Tuesday, March 10, 2015

Bread Number 71 - Second Try: Crustier, Airier, and Almost the Same

What happens with the same ingredients, adding stretching and folding
I decided to take to heart a comment on the freshloaf forum to try stretch and folds with rye breads of up to 50 percent rye. Bread #71 came out so well on the first try and I was so curious about adding this dough manipulation that I could not wait to do the bread a second time and compare the results while the taste was still almost in my mouth.

I have to confess to a couple of emergency changes, but the ingredients in toto are exactly the same as the first try of bread #71, even up to the thirsty bag of flour I used the first time and the all-purpose einkorn flour. Well, not exactly, because I had no old bread to soak and add. Almost exactly. What was the emergency - or rather last-minute change? I ran out of rye flour and had to get more, despite my month-before-Passover pledge to use up the flour already in the house. This significantly changed the nature of the sponge, though the same amounts of each type of flour were used, just at different phases. 

And how did this bread - with its stretch and folds - compare to the first try of bread #71? The bread crumb (meaning interior) was somewhat airier with bigger holes. The taste was very close. The crust was better, most likely because I had a better feel for how long it needed in the oven and because I removed the top of the la cloche for the last five minutes to let the bread get some time without being covered. This allowed for a crustier crust and a darker color.

Not a scientist
If I were a scientist, I would have carefully produced this bread, changing just one aspect of the process, which would be to add the stretch and folds. But then I received some marvelous comments on the freshloaf about doing a long autolyse, and how could I wait for another bread to do that? Impossible. So, way before the sponge was done, I mixed together the bread flour and water (too much water, but can perfect that another time) and let it sit, covered, in a bowl, beside the sponge, for a long autolyse.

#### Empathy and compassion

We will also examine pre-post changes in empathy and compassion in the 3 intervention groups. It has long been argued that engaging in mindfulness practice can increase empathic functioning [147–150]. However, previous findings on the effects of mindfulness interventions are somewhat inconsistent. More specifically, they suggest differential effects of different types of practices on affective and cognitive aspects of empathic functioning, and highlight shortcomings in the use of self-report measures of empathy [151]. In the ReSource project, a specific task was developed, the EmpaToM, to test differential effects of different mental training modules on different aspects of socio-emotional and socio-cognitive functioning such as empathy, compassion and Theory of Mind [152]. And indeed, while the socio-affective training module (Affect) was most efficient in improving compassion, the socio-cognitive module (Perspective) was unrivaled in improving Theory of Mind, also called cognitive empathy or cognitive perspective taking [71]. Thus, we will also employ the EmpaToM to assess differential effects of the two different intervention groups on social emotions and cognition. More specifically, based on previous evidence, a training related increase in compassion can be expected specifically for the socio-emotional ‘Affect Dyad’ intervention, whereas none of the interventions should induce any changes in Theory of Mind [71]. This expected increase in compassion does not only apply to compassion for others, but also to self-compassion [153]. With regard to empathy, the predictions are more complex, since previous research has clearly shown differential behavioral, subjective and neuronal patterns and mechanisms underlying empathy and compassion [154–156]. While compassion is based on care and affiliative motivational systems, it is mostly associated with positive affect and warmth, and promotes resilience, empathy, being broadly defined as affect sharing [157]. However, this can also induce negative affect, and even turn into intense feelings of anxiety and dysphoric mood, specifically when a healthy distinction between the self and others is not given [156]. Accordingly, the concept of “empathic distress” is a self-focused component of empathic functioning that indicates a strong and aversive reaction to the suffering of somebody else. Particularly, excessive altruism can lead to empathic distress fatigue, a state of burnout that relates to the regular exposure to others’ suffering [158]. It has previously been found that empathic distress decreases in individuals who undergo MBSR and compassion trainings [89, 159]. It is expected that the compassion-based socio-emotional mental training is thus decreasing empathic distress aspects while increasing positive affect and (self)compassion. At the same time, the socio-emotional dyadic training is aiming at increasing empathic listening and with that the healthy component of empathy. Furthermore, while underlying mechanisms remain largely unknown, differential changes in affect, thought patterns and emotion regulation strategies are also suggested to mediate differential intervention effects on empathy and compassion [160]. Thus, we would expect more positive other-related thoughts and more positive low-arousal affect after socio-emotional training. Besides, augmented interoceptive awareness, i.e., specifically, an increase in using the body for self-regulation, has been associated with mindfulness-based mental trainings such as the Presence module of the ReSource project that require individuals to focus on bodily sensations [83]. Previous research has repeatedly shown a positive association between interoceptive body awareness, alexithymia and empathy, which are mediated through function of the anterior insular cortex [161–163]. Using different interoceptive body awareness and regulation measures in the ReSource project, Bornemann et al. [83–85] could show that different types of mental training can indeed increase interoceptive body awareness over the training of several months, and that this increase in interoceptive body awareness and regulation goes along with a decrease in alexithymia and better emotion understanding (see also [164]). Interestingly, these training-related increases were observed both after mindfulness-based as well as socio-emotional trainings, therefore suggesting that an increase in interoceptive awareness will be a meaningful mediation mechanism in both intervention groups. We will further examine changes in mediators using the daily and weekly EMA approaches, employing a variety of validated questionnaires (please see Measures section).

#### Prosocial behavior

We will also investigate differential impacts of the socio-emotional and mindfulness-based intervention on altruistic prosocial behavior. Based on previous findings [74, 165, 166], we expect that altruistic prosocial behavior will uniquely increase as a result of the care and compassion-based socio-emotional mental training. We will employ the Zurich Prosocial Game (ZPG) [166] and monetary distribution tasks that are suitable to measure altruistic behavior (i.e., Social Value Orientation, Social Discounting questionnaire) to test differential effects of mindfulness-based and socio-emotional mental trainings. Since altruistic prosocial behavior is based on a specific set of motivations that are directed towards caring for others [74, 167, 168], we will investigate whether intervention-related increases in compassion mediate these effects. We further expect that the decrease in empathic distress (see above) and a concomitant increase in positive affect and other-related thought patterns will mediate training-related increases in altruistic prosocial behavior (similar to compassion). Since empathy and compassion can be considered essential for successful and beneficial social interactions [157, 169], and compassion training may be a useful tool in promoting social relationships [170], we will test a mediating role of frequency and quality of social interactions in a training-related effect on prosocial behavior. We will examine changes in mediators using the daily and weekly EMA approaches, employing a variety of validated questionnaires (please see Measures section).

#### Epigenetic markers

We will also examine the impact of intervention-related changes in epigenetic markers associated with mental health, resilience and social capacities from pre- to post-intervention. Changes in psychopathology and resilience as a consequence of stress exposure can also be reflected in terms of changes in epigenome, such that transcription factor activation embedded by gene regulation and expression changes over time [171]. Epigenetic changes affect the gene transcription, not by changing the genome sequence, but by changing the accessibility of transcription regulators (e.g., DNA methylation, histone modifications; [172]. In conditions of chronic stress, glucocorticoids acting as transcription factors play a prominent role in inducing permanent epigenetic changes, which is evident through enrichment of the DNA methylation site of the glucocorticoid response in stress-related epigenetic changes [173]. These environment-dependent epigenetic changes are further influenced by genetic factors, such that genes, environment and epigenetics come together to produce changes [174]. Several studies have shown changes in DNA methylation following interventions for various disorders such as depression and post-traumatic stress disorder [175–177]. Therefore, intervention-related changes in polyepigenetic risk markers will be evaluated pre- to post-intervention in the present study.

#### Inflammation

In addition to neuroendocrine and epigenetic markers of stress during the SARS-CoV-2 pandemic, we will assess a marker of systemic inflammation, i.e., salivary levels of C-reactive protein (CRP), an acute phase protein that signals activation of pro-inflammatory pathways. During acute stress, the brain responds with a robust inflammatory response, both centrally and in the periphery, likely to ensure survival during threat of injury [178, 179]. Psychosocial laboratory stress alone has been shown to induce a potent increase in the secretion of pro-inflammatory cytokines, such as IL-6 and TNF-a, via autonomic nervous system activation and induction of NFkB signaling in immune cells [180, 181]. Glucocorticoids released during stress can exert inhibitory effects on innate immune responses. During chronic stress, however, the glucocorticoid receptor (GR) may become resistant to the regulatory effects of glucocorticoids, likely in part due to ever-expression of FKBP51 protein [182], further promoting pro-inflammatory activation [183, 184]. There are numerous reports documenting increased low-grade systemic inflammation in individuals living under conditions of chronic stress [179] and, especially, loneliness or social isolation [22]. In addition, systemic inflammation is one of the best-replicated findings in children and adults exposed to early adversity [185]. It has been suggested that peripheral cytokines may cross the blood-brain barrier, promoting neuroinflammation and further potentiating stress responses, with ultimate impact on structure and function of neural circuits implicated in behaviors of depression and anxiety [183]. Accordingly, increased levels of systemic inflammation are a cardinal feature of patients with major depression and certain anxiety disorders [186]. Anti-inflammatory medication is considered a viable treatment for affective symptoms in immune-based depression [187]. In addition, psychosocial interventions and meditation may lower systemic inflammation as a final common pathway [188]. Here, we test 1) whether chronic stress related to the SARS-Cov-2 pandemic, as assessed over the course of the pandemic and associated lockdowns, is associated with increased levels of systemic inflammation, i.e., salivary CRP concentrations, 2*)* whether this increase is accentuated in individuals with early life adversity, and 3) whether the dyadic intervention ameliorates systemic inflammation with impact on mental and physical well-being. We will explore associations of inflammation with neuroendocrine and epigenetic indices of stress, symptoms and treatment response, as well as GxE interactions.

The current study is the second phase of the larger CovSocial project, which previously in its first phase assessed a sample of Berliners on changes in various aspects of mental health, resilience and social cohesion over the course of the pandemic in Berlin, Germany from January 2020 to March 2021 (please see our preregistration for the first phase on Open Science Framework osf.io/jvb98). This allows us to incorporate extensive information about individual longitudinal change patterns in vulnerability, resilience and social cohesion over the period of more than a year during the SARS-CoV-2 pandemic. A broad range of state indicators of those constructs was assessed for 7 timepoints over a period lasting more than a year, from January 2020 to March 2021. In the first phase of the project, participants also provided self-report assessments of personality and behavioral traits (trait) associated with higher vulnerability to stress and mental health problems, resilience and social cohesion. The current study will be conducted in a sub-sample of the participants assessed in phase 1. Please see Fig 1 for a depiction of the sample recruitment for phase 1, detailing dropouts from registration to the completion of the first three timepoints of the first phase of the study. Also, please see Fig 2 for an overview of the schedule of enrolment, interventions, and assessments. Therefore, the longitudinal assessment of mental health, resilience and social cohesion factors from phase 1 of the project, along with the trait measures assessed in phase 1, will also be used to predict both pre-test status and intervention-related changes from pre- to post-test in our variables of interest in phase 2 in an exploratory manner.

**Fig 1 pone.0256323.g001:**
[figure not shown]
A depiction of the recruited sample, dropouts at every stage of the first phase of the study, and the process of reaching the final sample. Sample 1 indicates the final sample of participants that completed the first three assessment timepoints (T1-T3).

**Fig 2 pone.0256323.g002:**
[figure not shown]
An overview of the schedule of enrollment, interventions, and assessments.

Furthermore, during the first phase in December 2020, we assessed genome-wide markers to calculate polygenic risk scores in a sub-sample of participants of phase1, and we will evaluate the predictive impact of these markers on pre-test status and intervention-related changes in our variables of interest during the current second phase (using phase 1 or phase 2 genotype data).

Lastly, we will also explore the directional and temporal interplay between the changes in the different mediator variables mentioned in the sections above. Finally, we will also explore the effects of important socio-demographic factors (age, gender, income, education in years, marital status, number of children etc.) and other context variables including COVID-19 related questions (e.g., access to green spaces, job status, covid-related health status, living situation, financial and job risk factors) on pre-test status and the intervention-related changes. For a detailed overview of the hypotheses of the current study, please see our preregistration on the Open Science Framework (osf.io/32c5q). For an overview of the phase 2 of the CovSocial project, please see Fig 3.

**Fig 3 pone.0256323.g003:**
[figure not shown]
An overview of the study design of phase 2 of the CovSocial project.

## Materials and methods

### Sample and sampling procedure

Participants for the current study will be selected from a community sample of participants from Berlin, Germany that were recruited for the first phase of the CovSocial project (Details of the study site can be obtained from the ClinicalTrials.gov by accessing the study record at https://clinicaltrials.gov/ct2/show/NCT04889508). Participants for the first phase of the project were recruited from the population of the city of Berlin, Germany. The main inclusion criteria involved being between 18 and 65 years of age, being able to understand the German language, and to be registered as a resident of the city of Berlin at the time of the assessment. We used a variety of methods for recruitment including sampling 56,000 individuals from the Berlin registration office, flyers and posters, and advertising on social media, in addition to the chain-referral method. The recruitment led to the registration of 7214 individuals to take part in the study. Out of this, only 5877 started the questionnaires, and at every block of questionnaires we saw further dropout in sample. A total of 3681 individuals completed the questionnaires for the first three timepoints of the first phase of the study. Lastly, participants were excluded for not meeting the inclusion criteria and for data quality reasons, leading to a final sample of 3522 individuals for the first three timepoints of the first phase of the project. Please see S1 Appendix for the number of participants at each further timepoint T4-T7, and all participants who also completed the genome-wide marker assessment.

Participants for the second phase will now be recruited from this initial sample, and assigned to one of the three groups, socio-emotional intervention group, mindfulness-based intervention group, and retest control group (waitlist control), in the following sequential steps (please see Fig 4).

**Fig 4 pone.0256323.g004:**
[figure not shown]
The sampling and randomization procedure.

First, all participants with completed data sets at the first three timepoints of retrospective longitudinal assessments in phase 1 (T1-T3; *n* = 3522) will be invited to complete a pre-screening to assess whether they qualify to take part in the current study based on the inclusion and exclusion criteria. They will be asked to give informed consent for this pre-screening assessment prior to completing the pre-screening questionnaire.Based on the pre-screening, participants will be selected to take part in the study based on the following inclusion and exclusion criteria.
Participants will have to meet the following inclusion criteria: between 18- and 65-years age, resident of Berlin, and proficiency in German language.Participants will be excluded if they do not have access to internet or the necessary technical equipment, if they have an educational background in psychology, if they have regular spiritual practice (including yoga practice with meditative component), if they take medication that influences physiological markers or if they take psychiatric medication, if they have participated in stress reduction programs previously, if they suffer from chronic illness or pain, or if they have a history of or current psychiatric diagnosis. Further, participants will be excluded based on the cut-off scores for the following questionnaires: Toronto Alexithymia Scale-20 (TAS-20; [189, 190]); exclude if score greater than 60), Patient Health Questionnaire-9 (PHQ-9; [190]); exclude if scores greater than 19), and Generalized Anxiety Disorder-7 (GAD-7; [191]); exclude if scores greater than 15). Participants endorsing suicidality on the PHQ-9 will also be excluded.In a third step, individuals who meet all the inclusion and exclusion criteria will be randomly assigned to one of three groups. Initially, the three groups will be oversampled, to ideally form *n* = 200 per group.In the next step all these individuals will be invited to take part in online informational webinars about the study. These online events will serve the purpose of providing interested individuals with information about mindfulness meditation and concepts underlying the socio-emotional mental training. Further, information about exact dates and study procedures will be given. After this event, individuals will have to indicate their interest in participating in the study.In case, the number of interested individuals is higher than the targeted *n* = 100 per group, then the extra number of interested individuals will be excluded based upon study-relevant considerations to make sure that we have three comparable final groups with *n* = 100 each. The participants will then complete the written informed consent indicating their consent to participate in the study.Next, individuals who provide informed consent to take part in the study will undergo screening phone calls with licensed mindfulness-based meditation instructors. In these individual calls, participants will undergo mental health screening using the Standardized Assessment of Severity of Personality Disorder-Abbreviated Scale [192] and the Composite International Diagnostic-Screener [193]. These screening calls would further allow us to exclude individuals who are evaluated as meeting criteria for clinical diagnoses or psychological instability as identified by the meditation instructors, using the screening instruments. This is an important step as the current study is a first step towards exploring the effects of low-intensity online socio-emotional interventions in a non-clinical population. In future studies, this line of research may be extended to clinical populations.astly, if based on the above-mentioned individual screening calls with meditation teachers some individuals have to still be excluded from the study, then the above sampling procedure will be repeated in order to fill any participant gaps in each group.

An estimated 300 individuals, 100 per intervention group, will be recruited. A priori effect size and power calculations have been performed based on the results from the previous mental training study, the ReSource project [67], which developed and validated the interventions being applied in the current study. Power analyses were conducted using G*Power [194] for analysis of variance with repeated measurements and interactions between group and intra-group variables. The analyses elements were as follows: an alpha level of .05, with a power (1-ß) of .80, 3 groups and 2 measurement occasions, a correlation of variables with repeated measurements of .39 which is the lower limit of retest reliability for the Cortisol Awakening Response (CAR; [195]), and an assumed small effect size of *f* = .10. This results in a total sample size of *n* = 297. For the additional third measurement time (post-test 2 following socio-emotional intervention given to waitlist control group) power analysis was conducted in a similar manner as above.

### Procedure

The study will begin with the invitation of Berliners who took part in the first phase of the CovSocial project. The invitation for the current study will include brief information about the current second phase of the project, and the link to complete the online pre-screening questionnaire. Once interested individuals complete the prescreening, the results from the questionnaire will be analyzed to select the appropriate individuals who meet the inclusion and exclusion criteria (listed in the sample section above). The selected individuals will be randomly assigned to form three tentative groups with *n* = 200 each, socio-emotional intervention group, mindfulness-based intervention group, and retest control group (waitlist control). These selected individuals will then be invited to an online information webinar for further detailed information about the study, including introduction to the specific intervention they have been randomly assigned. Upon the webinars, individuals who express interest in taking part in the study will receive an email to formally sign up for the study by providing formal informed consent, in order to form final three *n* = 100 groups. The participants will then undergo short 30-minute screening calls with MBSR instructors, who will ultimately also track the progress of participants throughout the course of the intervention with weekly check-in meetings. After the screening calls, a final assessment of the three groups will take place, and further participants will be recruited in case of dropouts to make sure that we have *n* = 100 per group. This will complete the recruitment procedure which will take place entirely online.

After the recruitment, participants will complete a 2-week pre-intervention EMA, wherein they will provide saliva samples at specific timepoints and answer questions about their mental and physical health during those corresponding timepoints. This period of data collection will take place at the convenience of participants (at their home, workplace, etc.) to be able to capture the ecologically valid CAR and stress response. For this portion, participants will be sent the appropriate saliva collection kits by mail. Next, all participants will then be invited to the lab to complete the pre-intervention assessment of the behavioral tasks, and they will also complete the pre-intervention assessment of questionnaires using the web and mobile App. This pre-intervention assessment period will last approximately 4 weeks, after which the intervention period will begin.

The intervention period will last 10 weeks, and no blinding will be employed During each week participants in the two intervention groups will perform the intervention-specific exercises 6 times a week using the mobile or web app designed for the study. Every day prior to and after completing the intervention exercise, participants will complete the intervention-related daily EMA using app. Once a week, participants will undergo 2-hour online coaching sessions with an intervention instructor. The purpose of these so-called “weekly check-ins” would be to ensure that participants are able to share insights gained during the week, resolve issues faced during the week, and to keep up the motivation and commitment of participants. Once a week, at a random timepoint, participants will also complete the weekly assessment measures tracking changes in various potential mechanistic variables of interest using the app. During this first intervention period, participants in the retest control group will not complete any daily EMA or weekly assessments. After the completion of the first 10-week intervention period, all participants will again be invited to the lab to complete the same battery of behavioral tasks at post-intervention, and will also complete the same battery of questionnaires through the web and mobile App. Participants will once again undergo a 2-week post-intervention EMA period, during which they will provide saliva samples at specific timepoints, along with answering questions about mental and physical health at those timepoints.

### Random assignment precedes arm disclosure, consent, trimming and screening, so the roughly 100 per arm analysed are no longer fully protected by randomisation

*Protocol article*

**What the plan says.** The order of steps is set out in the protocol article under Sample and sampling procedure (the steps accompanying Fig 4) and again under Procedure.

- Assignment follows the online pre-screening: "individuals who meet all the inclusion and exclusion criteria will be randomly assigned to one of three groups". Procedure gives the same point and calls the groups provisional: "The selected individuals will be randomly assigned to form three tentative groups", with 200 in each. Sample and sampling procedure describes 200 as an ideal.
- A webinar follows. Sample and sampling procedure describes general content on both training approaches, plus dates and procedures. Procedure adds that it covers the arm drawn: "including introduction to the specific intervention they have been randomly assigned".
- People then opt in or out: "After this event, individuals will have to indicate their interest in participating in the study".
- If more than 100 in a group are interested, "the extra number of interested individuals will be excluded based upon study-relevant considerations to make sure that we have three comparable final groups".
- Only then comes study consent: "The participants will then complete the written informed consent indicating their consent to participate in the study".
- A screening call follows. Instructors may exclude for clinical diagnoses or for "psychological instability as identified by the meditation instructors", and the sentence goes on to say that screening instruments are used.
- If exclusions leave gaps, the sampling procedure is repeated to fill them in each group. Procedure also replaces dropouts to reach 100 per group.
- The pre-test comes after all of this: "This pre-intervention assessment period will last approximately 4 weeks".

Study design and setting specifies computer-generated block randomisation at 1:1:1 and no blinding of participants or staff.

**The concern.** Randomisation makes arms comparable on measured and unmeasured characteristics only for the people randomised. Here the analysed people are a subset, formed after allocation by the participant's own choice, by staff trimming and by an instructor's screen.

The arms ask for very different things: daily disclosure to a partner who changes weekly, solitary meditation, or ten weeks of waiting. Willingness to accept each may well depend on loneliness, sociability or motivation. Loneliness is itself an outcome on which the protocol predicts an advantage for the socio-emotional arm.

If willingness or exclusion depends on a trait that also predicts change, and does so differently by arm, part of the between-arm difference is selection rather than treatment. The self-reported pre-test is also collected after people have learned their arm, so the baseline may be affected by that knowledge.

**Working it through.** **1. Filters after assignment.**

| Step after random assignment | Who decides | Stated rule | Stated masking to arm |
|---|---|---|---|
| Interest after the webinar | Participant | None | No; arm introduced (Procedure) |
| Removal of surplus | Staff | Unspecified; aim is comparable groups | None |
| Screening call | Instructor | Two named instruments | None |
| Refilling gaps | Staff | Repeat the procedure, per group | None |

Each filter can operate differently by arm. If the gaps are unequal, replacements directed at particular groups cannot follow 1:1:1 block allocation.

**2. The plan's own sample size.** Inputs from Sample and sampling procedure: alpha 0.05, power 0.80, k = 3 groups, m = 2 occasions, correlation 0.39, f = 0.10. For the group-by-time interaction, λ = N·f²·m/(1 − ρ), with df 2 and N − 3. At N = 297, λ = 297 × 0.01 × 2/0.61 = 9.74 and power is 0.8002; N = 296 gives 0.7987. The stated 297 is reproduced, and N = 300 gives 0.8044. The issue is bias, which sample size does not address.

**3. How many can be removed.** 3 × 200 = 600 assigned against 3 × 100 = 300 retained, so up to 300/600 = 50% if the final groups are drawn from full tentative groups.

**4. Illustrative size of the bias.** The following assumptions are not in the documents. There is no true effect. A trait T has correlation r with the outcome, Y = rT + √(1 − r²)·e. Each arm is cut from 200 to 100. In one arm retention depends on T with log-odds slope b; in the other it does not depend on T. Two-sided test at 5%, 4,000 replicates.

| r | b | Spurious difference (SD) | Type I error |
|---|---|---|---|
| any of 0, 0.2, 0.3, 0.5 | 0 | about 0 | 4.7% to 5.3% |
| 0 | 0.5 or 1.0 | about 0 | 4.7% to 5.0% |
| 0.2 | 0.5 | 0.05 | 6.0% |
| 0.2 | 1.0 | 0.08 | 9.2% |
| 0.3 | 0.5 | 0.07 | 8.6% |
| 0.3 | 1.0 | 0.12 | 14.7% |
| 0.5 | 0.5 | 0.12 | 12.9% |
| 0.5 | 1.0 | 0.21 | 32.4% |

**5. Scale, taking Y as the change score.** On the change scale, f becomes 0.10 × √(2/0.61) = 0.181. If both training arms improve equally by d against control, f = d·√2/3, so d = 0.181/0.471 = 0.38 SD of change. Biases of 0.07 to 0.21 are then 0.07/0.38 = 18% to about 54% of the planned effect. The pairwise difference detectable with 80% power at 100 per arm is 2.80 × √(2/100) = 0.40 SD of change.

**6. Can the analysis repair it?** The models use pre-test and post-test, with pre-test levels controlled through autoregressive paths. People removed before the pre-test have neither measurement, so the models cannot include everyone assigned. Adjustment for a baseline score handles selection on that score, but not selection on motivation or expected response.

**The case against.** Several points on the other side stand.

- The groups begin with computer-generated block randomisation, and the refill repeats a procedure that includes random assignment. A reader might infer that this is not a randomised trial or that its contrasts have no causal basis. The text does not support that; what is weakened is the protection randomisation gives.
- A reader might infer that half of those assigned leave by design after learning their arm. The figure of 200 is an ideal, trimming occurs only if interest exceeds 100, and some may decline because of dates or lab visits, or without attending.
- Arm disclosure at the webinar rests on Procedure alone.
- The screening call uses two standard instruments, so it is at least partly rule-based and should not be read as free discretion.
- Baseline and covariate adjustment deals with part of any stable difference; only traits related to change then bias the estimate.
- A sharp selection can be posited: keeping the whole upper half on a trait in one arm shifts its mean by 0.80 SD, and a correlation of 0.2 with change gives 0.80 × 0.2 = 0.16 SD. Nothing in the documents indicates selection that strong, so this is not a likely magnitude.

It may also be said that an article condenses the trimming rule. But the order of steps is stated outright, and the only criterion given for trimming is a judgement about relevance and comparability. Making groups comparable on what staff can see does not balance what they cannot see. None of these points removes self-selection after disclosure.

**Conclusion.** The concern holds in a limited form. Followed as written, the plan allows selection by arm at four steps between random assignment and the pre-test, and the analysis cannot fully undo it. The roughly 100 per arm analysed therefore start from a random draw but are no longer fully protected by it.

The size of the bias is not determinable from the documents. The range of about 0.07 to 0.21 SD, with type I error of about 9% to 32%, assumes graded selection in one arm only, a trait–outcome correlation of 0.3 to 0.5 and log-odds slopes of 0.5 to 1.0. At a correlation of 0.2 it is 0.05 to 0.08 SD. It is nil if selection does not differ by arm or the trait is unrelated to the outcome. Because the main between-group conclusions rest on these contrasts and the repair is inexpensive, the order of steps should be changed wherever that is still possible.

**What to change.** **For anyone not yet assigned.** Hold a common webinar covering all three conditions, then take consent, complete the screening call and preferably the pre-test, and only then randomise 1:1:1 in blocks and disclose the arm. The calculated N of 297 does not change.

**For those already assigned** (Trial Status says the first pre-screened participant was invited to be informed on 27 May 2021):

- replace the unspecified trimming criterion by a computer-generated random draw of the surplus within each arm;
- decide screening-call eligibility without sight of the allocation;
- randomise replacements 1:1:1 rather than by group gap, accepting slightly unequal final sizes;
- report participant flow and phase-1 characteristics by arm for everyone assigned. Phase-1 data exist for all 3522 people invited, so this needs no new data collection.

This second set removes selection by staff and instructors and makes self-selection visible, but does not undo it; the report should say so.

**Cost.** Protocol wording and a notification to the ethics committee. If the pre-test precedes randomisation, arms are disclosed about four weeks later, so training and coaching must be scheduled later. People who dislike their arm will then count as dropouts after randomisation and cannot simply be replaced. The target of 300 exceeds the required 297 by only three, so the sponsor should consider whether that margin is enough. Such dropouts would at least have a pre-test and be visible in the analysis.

Just making the same bread twice in a row, I checked the dough and the baking bread less often - not opening the oven door as many times - and let it go uncovered by the top of the la cloche for the last five minutes, giving it a nicer crust.   

Taste, color, and sound?
Answers in order of how one experiences a bread: Sight - beautiful, with gorgeous deep brown crust. Sound - nice crackling sounds. So satisfying. This requires silence in order to hear the very low crackling. Taste - Delicious, very good. Perhaps another experiment would be to use whole grain einkhorn. 

So, yes, not exactly the same recipe, but almost. In an imperfect world of impatience and excited baking, this is pretty much as close to the scientific method as I am willing to get.

*** for the second time, almost, but not quite, the same instructions for bread #71 

51g starter
94g water
14g rye flour
99g bread flour

Mixed and covered. Let sit overnight and well into the next day for a total of 17.25 hours because the kitchen is still pretty cold at night.

221g water
133g bread flour

Mixed, covered, and let sit for 4.33 hours, while the sponge became sufficiently bubbly to be considered done and ready to move on to the dough phase. When the sponge was ready, I added the autolyse to the sponge, and then mixed in the dough ingredients.

92g rye flour
114g einkorn flour (all purpose; still working to finish that bag of flour)
8g caraway seeds
10g salt